Sunday, January 1, 2017

For the Past 37 Years, the Droz Family Has Taken a Picture in Front of a Numbered Highway Sign for Their Annual Holiday Card

Well, that takes a lot of motivation. I can't even get motivated to mail out holiday cards at all.

At WSJ, "Every Year, the Droz Family Scours America for the Best Road Sign to Make the Perfect New Year Card":

Dan Droz went for a drive one day last month. He stopped near rural Carlisle, Pa., about three hours from his Pittsburgh home, at his destination.

The junction of Route 17 had been on his radar for a while. Mr. Droz wanted a picture in this particular location this year, and only this year, for his annual holiday card.

Every year for almost four decades, like millions of families around the world, the Drozes mail a holiday card to hundreds of their friends. That’s where the similarities between their card and other cards end.

Their card isn’t a Christmas card or a Hanukkah card. It isn’t even really a holiday card. They call it a New Year’s card.

It’s what’s on their card that makes it curious. The Droz clan’s New Year’s card is more than a mere family portrait. It’s a family portrait underneath a sign that represents the road junction that corresponds with the coming year—like Route 17 for 2017.

Their epic pursuit of the perfect card requires years of scouting, months of planning and hours of driving. For many years it forced them to wake up at 6 a.m. the morning after Thanksgiving. It has taken the Drozes to several states, one town called Eighty Four, Pa., and a few places where they should not have been.

Their quests began in 1979, when Mr. Droz was a single father with a young daughter, Lani. He picked a spot near the intersection of Interstates 79 and 80 where signs for both roads could be in one shot. They were soon apprehended by a skeptical cop with a sensible question: Why are you stopped by this seemingly random sign on the side of the road?

“We’ve had to explain that many times,” Mr. Droz said.

It wasn’t long before there was another problem. The people on his mailing list weren’t used to receiving this type of card. They had the same question as the unsuspecting police officer: What exactly is this?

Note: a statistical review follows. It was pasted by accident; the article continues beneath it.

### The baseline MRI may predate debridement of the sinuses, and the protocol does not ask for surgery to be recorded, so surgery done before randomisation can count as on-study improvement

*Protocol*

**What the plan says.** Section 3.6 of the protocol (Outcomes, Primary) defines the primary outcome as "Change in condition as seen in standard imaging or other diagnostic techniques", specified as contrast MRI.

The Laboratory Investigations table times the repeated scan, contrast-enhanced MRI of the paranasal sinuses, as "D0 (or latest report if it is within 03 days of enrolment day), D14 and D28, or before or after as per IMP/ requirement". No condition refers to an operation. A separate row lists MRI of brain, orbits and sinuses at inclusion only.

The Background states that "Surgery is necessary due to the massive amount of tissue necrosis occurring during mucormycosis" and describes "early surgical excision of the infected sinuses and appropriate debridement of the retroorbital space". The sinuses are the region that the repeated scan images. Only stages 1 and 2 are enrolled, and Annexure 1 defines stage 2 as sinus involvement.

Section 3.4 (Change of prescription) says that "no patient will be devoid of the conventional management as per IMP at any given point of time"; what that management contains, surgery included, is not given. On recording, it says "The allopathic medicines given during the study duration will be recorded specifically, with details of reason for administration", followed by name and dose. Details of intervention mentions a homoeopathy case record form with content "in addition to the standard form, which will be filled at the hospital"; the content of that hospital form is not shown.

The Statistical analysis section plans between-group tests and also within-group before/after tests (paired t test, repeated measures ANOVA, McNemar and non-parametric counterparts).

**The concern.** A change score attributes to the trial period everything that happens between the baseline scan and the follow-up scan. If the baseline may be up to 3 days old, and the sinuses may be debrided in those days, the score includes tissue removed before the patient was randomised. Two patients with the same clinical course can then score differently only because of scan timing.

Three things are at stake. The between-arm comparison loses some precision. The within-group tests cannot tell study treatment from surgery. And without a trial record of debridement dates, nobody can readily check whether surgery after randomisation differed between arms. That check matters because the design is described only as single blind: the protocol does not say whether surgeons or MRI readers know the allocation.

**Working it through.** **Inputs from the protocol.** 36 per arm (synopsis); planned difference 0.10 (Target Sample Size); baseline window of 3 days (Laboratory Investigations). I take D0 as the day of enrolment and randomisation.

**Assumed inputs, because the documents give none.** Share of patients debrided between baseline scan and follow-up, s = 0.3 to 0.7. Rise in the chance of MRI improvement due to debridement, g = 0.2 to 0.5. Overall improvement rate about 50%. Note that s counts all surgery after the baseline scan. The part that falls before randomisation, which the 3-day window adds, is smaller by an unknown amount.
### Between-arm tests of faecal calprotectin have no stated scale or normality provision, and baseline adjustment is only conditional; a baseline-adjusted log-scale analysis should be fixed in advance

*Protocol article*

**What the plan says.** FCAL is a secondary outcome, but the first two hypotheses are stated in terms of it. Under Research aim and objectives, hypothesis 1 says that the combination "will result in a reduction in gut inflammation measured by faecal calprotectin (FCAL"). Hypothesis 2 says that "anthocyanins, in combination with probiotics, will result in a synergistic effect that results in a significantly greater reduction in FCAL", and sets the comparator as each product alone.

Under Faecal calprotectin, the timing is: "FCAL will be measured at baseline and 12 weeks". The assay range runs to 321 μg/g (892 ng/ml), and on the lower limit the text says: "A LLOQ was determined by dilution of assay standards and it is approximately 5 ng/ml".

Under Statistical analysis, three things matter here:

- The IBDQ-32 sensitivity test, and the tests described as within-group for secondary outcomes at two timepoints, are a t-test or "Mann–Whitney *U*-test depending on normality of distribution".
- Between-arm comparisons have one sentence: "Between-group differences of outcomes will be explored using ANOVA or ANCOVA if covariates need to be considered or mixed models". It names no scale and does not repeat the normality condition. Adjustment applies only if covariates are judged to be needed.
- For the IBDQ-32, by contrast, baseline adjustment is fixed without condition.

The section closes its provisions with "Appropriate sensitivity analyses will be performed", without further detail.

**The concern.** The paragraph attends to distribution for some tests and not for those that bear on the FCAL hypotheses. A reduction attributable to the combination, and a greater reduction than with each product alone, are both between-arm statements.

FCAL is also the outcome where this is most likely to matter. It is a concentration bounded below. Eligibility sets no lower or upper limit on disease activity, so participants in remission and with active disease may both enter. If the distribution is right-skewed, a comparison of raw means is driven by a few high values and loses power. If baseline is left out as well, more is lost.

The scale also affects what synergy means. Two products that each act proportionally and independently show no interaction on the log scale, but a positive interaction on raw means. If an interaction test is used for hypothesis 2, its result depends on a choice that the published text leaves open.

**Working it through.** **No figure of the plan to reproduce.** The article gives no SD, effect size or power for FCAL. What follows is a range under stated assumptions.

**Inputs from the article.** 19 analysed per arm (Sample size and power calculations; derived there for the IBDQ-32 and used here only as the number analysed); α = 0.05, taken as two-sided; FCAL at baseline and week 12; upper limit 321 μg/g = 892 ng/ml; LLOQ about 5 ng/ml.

Mr. Droz, who runs his own marketing agency, made sure there was less confusion the next year. He chose a convenient intersection of Interstate 80 and Interstate 81 and replaced the words on the I-81 sign with “New Year” to help his friends understand why he was waving from a busy highway. “I’ve made it more vérité since then,” he said.

That card worked in ways he never could have imagined. At a holiday party, Mr. Droz happened to meet a woman named Cathy, who worked as a producer for “Mister Rogers’ Neighborhood.” He called her for dinner but never heard back. He called her again about a drink—still nothing.

And then he tried one last trick: He sent her his New Year’s card. She responded by sending back a postcard with Fred Rogers’ face.

“Nice card,” she wrote. “Let’s get together.”

They were married by the time the next card was sent.

Ms. Droz made her debut in the 1982 card. She also gave Mr. Droz a white sweater as a gift that has survived the elements—and ketchup stains—and appeared in every card since. They had three more children who have been in the New Year’s cards from the years they were born...

These people are more than nerds. They're full on geeks, but obviously the lovable kind. Ben Droz, whose tweet is posted above is "a hemp lobbyist and event photographer in Washington, D.C., who also runs a hemp bolo-tie business."

See what a mean, lol?